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Hated in the Nation places its deterministic death grip on the internet mob mentality—a “real world” issue that deserves at least some discussion. The final episode of Black Mirror, a police procedural, is an investigation on the mysterious and macabre death of a journalist, smeared by the public after writing a sensationalist piece criticizing a suicide victim. This prompts seasoned investigator Karin (Kelly Macdonald) and her inexperienced partner Blue (Faye Marsay) to look into the circumstances involved the journalist’s case, particularly surrounding her social media attention. Not far into the investigation do the two come across a trend on Twitter in which the ominous hashtag #DeathTo is placed behind the name of an intended target, the journalist being its first victim. Most internet “death threats” are benign, a fact that both investigators acknowledge. However it’s not long after when the two discover that #DeathTo has been linked to another “famous” death—this time involving a rapper (recently vilified for insulting a young fan).
Black Mirror’s sixth and final episode feel less like a noirish mystery, imbued with modernistic critiques on social media, than it does an outlying protest for an online reform. Hated in the Nation is about the investigation of deaths resulting from “internet hate” and it feels about as shallow in its moralistic terms and ostentatious in its delivery than megaphones and protest signs at an outdoor student rally. I do admit that the episode introduces some real topical discussion but there is nothing studious or compelling about literalized murder resulting from “internet hate”. It doesn’t ever transcend that dubious, subtextual, truism. The entire episode, as it turns out, goes about as far with the idea of “killer internet hate” than precisely as that sounds.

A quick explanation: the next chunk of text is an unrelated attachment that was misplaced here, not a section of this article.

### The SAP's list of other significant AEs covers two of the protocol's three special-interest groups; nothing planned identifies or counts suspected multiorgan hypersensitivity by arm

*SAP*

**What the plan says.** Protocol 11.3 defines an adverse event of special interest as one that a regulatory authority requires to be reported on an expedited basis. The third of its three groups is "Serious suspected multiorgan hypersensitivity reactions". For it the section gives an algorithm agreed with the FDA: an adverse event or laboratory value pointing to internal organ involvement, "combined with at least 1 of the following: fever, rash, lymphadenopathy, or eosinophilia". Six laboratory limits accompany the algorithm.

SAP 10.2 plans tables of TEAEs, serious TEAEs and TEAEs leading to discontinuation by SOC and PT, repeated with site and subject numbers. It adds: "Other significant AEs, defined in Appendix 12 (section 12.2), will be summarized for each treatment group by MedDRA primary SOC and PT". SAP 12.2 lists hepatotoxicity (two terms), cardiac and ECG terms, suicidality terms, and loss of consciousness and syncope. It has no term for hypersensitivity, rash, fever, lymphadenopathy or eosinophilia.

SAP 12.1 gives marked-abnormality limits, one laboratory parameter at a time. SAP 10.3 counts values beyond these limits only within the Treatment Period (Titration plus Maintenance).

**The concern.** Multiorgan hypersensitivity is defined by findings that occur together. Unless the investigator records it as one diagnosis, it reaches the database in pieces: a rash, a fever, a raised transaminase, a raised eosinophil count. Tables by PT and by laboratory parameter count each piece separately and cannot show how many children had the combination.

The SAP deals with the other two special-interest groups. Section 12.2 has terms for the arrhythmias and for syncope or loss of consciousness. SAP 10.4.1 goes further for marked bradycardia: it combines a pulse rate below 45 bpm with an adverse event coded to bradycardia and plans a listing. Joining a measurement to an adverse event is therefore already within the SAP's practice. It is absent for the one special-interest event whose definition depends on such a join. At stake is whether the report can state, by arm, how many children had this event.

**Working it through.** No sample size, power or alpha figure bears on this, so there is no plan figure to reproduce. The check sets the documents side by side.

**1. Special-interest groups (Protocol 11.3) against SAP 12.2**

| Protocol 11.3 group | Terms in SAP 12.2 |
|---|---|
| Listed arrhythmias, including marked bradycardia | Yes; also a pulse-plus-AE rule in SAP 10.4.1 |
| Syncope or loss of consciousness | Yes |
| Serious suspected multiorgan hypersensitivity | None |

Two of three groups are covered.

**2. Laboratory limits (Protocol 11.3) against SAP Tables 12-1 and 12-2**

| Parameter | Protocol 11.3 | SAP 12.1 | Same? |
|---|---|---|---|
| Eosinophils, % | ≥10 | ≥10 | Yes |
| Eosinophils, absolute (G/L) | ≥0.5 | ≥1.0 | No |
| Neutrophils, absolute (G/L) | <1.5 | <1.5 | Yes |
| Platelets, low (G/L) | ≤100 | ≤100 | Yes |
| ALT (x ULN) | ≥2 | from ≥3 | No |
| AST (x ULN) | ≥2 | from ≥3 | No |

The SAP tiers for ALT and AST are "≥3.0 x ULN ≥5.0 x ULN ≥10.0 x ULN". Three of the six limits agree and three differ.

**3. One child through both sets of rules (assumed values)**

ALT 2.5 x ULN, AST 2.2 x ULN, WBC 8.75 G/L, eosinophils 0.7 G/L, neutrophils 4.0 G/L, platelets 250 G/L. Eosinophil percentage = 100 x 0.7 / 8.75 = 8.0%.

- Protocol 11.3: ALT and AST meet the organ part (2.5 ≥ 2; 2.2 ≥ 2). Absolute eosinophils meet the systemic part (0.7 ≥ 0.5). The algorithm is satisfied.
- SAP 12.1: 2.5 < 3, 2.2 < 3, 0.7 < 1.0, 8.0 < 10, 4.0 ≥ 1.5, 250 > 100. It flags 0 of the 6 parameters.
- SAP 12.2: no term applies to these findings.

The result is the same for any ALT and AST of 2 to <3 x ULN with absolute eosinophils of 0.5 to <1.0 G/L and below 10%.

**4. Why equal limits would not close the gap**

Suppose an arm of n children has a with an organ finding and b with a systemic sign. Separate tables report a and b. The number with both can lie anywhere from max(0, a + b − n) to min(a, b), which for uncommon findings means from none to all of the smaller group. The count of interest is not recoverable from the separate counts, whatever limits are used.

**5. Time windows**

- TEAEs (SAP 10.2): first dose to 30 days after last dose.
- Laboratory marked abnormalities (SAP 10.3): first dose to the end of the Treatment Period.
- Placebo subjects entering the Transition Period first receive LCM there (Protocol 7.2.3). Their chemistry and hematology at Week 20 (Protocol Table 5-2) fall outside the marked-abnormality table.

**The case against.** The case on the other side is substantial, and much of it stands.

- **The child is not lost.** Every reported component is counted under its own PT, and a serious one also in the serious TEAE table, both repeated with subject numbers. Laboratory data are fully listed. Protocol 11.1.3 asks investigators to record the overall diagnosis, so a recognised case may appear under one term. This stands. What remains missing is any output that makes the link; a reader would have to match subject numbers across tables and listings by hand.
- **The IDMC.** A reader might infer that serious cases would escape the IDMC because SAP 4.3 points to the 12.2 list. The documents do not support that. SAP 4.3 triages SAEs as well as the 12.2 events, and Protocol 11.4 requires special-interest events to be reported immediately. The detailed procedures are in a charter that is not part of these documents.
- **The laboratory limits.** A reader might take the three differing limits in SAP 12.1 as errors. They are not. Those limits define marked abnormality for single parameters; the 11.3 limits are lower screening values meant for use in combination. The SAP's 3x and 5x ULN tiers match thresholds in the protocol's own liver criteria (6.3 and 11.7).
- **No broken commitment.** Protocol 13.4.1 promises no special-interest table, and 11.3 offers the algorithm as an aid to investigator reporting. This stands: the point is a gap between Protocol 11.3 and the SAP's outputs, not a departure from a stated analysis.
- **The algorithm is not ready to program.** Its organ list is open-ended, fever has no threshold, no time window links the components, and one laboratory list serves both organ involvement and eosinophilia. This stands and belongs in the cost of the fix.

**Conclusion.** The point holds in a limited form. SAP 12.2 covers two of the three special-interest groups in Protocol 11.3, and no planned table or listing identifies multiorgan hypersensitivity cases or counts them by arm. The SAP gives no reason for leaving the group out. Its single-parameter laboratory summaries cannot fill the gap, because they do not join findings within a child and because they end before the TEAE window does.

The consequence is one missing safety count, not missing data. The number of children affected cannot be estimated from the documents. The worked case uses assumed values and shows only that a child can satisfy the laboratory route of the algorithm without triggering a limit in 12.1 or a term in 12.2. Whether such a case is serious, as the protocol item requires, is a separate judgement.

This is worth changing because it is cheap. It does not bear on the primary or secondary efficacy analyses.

Unlike San Junipero or Men Against Fire, Hated in the Nation isn’t insultingly bad—there’s a great atmospheric score by Martin Phipps, solid performances from Macdonald and Benedict Wong, and a hauntingly eerie climactic sequence. Its bleak and sterile environments give the episode a built-in, post-industrial feel (remarking, in classicalist fashion, how far removed society feels in its Technological Age). About half-way into the episode the concept of “killer robot bees” (which is exactly how it sounds) are introduced into the story. Just when the show seems close to falling into the deep end, and into b-movie schlock territory, it actually begins to resonate with the episode’s very real concerns about people—by the thousands—formulating into hive-minds and aggressive swarms of masses, affixed to hate fads with the mindless conformity of sheep.
Despite some thematic elements cohering effectively in Hated in the Nation, I couldn’t call the episode an auspicious conclusion to Black Mirror. Running at 90 minutes it’s easily the series’ longest episode, and even then, it still feels thin and terribly sparing of any real insight. The ending of the episode comes off the as the most surprisingly conflicting (and not in a good way). It seems to completely go against the show’s fundamental notions of “internet injustice” being faceless and, frequently, unanswered. Nevertheless, there’s definitely something there. What it lacks in thematic conviction, and an “open mind”, it can at least provide in foundational truths and reasonably entertaining, if somewhat unreasonably narrow, storytelling.